The other big theory when it comes to the Jersey Devil revolves around a woman known as Mother Leeds. The legend goes that Mother Leeds had twelve children. When she found out she was pregnant with a thirteenth child, she cursed her own pregnancy – which seems really counterintuitive to me, but okay – stating that the child would become the devil upon birth. In this version, there’s no record of Mother Leeds practicing witchcraft or being endowed with magic prior to her act of cursing, so I suppose the implication is that Satan heard her curse and claimed the child as his own. (In other versions, she is a witch and the father of the child is literally Satan.) When Mother Leeds gave birth, the child immediately grew bat wings, a goat head, a forked tail, and hooves (so…baphomet, basically?) and proceeded to beat everyone in the room with its tail before escaping up the chimney.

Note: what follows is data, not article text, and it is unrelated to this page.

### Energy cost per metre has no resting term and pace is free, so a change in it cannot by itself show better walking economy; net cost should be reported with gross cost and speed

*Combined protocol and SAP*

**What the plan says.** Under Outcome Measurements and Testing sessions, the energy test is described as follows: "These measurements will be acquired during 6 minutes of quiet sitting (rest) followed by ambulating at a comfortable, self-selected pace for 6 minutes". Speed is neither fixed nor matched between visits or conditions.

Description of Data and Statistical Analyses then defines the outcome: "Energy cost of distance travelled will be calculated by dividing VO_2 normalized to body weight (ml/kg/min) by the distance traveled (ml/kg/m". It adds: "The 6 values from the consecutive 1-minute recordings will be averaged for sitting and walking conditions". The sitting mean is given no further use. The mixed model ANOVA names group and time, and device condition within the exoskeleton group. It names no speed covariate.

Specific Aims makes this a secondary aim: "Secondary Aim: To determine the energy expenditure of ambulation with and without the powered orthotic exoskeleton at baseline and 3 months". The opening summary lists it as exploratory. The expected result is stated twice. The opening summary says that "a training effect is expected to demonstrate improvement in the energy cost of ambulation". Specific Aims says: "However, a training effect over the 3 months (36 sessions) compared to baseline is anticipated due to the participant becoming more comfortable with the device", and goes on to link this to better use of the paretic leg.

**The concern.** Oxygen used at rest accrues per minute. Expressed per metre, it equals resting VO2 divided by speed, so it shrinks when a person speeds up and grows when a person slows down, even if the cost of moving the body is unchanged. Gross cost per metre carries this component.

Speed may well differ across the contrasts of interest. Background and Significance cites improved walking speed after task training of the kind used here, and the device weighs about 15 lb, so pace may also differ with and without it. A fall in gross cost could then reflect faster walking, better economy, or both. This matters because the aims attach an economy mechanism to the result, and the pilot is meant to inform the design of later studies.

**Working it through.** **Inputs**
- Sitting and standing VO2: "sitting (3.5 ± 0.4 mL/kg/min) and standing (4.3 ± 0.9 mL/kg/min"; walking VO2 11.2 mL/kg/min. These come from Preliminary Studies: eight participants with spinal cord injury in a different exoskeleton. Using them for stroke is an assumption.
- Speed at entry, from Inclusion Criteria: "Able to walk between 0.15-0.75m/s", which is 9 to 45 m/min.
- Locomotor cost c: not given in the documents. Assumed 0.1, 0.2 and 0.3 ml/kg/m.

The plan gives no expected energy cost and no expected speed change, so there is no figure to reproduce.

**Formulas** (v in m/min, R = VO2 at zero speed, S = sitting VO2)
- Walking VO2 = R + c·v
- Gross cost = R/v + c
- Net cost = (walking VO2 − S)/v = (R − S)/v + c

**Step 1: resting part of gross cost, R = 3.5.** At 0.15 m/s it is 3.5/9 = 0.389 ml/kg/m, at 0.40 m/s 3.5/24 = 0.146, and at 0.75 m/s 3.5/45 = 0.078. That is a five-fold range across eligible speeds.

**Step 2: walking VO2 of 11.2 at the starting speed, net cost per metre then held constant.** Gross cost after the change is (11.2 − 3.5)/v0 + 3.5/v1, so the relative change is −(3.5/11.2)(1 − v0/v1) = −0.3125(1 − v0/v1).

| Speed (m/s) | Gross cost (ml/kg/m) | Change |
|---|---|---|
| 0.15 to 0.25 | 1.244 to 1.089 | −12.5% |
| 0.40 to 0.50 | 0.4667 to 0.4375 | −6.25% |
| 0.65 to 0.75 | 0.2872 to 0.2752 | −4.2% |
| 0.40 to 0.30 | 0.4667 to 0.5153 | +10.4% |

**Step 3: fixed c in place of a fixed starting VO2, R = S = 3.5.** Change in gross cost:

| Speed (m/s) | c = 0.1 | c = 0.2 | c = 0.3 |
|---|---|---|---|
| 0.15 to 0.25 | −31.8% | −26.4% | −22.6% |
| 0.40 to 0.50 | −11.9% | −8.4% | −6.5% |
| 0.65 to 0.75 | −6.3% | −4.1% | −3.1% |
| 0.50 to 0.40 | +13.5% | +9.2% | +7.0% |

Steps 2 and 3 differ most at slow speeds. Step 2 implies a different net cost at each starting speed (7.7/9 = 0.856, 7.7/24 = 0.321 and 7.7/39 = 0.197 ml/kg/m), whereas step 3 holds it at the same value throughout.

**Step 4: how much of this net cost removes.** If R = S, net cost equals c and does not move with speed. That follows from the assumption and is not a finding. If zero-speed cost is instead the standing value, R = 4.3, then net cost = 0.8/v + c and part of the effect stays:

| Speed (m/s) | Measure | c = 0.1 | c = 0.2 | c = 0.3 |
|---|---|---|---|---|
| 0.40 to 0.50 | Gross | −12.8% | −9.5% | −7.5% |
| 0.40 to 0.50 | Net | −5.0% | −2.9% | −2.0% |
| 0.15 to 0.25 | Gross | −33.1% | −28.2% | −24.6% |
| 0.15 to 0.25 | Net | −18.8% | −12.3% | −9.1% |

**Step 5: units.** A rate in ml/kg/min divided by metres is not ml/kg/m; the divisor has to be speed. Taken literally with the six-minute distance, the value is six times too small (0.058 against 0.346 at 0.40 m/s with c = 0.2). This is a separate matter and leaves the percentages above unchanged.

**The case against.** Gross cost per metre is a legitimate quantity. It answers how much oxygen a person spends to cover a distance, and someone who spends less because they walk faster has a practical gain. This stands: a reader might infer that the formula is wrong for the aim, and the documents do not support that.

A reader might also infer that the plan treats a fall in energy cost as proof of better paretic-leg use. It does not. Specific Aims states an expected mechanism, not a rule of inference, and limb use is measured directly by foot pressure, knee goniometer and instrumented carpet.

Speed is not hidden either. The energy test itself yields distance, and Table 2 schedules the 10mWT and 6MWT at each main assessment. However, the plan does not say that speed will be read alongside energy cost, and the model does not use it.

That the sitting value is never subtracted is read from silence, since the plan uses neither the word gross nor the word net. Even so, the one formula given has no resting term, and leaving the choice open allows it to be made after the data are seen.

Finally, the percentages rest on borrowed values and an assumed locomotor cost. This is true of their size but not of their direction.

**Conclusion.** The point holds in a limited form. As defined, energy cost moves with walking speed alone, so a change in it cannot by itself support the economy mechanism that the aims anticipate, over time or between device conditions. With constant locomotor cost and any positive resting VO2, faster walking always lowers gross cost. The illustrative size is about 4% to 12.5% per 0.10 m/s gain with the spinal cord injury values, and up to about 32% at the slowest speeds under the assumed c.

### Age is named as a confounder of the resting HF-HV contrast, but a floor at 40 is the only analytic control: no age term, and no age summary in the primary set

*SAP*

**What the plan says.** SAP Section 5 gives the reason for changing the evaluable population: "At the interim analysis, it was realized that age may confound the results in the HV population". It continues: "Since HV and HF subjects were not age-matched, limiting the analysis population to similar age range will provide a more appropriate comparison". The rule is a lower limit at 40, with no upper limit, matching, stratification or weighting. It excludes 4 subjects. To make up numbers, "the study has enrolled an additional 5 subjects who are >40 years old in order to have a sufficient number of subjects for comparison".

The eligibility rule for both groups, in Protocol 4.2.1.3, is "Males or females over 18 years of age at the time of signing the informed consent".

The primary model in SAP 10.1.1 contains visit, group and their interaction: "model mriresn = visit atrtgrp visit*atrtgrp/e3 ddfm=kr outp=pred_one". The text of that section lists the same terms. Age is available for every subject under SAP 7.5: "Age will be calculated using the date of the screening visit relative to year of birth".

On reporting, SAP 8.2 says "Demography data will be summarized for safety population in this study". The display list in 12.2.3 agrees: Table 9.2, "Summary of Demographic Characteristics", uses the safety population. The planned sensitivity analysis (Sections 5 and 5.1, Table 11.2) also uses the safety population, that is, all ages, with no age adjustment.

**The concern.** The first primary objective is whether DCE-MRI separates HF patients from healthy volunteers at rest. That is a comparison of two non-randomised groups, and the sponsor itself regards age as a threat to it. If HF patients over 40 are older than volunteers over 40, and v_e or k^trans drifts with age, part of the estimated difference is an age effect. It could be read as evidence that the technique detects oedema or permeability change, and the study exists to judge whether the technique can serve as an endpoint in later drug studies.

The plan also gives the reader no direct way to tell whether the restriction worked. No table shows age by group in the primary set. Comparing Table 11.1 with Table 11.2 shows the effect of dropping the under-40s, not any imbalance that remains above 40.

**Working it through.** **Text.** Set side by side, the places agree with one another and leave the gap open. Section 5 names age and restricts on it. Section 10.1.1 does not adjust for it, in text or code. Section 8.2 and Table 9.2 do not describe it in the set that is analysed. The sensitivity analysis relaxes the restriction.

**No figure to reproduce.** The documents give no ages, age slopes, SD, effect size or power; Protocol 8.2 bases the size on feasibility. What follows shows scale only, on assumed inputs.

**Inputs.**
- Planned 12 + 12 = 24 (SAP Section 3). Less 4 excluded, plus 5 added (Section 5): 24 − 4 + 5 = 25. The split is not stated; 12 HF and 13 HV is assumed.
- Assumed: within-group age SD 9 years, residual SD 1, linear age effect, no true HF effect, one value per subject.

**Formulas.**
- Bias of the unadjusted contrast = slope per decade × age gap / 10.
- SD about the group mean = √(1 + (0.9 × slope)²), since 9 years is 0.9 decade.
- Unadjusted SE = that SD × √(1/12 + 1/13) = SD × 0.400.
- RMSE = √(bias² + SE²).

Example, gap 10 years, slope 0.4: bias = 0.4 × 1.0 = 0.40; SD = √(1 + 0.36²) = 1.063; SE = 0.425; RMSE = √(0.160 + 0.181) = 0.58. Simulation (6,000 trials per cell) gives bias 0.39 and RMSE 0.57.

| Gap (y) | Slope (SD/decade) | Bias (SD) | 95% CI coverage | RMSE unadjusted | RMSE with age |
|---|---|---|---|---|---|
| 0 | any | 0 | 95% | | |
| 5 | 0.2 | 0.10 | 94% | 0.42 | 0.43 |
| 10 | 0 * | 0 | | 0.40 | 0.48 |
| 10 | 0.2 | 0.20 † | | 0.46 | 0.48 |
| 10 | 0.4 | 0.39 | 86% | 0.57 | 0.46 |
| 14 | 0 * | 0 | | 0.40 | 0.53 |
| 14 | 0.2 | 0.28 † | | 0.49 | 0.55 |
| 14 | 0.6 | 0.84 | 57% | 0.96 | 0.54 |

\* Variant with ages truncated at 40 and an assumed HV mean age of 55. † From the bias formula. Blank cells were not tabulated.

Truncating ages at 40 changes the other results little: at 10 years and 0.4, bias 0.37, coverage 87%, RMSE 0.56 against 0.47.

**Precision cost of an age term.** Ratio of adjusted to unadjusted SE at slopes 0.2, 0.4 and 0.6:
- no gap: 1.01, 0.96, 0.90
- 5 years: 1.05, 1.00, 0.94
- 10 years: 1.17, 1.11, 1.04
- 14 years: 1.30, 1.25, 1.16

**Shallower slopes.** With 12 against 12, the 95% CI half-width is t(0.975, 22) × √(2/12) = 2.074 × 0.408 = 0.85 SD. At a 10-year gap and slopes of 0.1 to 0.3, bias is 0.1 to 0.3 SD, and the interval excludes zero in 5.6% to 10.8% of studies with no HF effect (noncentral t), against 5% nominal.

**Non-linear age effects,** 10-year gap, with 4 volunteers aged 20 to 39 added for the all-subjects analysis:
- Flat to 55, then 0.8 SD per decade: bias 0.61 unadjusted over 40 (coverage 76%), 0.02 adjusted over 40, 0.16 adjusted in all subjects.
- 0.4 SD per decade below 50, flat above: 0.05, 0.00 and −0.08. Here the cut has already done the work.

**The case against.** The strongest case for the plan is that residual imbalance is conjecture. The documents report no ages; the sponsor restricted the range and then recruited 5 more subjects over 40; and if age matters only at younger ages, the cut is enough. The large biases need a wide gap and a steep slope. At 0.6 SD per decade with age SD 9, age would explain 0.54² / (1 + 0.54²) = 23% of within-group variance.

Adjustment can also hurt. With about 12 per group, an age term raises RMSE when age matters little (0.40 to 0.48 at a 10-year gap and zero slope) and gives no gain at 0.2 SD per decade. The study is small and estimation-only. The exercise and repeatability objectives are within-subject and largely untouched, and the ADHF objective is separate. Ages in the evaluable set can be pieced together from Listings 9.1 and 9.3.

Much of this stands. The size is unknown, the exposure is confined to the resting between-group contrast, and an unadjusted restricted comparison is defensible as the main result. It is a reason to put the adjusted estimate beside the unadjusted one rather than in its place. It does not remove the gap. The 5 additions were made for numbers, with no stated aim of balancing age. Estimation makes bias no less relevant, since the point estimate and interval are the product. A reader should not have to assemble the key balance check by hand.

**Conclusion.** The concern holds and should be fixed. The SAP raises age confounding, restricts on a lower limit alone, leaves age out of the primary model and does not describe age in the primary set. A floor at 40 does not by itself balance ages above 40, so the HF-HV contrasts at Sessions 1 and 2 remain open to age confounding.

There was a woman named Deborah Leeds who has been proven to have had twelve children in the correct timeframe of the Mother Leeds legend, but most theorists argue that the actual identity of Mother Leeds matters less than her family tree’s socio-political intrigue does. The Leeds Clan in New Jersey had quite the reputation built up around them, and a man named Daniel Leeds even became Benjamin Franklin’s publishing rival at one point. These reputations may have led to the term “Devil” being introduced to the mix, when they were being cursed out. These people being metaphorical devils may have transformed over the years to there being a literal devil in the pine barrens. Then that literal devil took its own shape and dre much, much more notoriety than the infamous Leeds clan. I could go much, much deeper into the Leeds Lore, but this suffices for our purposes. If you’re interested, I suggest reading this Skeptical Enquirer piece on the Jersey Devil.

Sightings and Encounters